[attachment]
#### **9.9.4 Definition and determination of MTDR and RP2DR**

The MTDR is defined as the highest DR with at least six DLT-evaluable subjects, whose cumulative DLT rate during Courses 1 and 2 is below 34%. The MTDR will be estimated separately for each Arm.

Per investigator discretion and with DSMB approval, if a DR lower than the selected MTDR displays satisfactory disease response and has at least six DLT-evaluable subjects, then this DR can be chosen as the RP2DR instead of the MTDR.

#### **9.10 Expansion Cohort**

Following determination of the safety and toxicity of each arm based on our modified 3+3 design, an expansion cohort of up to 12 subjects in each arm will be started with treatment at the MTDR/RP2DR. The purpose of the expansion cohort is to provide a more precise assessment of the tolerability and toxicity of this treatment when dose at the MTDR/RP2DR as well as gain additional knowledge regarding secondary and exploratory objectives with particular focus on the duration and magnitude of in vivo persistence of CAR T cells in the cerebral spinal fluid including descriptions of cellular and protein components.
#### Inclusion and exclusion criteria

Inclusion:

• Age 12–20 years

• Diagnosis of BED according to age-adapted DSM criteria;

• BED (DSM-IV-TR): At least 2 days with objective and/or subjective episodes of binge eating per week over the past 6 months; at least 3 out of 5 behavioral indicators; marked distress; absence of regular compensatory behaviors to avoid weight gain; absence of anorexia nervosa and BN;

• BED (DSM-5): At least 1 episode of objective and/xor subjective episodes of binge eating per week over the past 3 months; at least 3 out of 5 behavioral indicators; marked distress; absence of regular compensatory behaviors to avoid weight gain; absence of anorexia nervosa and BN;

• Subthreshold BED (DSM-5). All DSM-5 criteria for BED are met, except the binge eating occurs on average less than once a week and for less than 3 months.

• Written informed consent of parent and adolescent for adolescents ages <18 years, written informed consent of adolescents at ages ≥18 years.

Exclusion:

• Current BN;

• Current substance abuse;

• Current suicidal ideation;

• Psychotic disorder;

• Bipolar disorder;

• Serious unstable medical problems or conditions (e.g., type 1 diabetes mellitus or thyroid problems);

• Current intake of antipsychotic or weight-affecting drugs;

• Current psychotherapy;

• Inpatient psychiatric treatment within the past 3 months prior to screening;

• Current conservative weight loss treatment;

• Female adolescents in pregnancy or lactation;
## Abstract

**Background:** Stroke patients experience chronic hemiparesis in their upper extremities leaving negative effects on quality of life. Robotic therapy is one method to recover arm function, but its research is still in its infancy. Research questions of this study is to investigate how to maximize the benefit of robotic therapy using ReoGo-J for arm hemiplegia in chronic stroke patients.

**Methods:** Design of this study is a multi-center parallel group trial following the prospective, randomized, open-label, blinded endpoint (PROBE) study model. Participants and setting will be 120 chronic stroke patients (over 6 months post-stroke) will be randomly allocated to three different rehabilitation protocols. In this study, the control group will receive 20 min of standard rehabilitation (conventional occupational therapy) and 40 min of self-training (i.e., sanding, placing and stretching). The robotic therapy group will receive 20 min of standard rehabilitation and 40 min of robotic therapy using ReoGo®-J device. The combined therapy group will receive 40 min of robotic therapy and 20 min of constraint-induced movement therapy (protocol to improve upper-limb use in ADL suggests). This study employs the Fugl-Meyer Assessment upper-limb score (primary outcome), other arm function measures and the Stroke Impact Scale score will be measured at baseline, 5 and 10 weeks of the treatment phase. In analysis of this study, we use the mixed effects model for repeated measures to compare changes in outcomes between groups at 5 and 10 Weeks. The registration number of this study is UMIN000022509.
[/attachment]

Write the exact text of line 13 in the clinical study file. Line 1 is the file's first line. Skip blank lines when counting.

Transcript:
• Written informed consent of parent and adolescent for adolescents ages <18 years, written informed consent of adolescents at ages ≥18 years.